Transitioning From IT Professional to IT ManagerBy Guest Author Print
A move into management can lead to greater levels of future responsibility and contribution, but this transition is challenging. These tips can help IT pros.
Learn what it takes to be a great manager and leader in your specific area.
The information explosion in recent years is driving radical changes in many organizations. And with these changes, we are seeing many new types of management and leadership emerging. Some companies are moving away from bureaucratic, rigid forms of management toward approaches that enable greater autonomy and agility among professionals.
I’ve spoken with many engineering and high-technology leaders today who want to encourage their non-managerial employees to exercise leadership in their roles.
This raises a key point: While the terms “management” and “leadership” are often used interchangeably, they differ in complementary and important ways. Management, for example, serves the important function of providing stability and predictability. Leadership, on the other hand, helps organizations cope with change and uncertainty.
Being Effective at Both Management and Leadership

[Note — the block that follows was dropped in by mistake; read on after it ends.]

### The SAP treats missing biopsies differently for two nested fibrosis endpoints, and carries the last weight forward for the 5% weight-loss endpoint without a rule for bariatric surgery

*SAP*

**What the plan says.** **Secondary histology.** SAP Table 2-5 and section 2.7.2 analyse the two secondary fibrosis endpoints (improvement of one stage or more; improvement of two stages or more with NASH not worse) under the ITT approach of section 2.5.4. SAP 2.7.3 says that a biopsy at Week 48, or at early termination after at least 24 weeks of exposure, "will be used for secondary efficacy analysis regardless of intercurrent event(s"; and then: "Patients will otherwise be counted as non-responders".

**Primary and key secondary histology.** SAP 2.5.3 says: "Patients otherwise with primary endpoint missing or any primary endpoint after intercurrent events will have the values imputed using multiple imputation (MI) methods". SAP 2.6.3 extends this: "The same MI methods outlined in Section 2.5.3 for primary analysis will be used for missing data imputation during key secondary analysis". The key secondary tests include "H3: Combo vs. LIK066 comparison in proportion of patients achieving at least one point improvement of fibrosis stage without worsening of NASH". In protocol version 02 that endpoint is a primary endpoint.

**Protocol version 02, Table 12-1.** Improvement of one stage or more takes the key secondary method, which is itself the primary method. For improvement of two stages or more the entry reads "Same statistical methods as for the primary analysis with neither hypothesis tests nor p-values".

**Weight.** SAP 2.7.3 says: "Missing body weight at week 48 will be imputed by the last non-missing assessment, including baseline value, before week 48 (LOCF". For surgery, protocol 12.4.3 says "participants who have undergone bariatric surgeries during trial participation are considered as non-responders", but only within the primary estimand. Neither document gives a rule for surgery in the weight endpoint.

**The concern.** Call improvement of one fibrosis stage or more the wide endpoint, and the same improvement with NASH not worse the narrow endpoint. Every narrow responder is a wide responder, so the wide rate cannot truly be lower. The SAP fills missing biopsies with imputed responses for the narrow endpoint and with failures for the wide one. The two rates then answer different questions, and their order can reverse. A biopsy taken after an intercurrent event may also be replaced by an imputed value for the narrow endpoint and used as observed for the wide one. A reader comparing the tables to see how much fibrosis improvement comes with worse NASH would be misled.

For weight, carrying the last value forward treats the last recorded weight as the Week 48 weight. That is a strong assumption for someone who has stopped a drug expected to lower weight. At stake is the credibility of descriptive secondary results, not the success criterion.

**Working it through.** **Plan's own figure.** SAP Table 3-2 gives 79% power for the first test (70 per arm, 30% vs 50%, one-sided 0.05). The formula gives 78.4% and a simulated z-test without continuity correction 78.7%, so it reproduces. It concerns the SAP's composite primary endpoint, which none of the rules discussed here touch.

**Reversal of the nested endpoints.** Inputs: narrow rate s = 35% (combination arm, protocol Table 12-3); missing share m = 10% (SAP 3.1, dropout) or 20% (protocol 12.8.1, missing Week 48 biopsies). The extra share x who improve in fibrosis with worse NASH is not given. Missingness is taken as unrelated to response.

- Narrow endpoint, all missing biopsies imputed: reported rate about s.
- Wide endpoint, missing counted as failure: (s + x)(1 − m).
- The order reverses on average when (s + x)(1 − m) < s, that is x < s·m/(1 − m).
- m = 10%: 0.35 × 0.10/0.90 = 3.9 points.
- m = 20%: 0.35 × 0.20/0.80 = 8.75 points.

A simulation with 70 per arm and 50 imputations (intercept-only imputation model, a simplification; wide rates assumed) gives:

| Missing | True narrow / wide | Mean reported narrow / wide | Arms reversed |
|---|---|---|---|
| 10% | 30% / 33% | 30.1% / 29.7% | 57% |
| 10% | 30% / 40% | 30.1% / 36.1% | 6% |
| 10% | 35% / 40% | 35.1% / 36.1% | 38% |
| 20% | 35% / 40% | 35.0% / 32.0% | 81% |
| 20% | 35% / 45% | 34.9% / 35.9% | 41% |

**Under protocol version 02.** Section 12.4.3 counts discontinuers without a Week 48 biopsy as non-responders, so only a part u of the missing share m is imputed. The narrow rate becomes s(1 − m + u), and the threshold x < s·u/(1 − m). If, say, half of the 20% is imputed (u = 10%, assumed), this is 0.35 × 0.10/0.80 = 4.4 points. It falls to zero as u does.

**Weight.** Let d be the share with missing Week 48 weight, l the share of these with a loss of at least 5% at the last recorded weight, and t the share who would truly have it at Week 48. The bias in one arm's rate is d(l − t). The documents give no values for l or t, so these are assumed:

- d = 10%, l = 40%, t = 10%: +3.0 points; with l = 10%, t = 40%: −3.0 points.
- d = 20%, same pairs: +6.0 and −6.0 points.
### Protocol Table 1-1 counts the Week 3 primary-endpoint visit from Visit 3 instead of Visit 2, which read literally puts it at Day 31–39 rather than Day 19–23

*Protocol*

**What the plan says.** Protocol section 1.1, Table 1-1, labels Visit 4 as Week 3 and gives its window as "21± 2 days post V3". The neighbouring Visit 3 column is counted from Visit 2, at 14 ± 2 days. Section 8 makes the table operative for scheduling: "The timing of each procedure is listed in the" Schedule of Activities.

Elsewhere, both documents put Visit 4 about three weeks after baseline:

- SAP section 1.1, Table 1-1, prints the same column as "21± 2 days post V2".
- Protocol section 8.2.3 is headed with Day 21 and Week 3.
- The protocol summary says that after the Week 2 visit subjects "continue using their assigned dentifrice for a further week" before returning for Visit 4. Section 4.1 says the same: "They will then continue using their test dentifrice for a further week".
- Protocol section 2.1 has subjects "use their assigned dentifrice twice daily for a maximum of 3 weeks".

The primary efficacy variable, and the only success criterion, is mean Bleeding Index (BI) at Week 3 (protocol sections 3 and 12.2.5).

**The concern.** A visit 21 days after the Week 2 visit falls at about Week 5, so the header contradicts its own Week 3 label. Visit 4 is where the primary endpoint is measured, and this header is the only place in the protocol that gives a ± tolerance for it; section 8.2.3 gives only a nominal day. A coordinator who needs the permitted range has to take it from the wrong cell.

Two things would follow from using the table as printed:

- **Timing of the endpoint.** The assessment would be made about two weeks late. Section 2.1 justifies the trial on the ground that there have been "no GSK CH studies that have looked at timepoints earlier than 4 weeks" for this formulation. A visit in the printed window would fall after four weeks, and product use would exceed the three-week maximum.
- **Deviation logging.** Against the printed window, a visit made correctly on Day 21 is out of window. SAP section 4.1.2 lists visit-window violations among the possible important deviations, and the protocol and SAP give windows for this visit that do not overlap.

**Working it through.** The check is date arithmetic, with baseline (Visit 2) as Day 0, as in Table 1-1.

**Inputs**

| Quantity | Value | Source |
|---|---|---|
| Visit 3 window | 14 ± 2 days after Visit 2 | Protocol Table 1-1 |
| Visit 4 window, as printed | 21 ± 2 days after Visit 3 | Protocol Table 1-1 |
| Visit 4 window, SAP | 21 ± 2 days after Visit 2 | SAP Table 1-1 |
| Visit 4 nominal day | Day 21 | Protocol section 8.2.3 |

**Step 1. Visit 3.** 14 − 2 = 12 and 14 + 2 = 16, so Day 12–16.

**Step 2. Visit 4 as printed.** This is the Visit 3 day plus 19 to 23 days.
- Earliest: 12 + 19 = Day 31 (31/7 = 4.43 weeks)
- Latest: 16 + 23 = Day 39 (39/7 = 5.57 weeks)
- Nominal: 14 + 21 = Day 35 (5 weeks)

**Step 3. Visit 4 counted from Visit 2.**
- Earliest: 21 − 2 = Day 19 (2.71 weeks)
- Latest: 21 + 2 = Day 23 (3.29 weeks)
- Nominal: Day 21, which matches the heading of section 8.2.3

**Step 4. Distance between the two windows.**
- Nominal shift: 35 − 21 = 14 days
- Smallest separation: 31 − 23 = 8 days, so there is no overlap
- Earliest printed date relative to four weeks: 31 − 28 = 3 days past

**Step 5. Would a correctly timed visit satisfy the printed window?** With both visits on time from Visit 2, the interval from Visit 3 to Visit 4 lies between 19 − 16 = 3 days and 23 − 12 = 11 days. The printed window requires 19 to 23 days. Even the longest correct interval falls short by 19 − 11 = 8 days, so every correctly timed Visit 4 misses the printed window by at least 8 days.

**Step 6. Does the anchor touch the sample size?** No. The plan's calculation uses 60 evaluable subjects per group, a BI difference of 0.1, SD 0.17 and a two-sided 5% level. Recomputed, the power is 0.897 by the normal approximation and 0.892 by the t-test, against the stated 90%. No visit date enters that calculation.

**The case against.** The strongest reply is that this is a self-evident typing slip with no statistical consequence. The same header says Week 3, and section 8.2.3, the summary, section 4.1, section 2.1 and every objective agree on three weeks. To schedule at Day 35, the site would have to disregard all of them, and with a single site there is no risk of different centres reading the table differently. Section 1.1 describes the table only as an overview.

How can you as an IT professional evolve to become an effective manager and leader? First, you must learn what it takes to be effective at both. For example, if your IT projects need to be consistently “on budget, on time, and as specified”, then you need to learn the management skills that are needed to effectively deliver these types of outcomes.
If your group is experiencing uncertainty and change in its future, then you will need to identify the kinds of leadership skills that are needed to create new visions for your group’s future—and to build support among key stakeholders for these new visions. Every role in an organization will have unique demands in management and leadership, and the key is to identify these skills, which may or may not exist among the current ranks of management.
Building competency as a manager and leader is something that almost anyone can do. It’s one of the reasons that we are starting to see more colleges and engineering schools offer leadership education for technical and engineering professionals.
If you have the will and the expertise to become a manager, step up and prepare your own learning journey. The future of your company—and your own career—may rely on your leadership.
David Niño, Ph.D., co-director of the Engineering Leadership for Emerging Leadership course, is a senior lecturer in the Bernard M. Gordon-MIT Engineering Leadership Program, Massachusetts Institute of Technology, where he heads leadership education for graduate students across the Institute.
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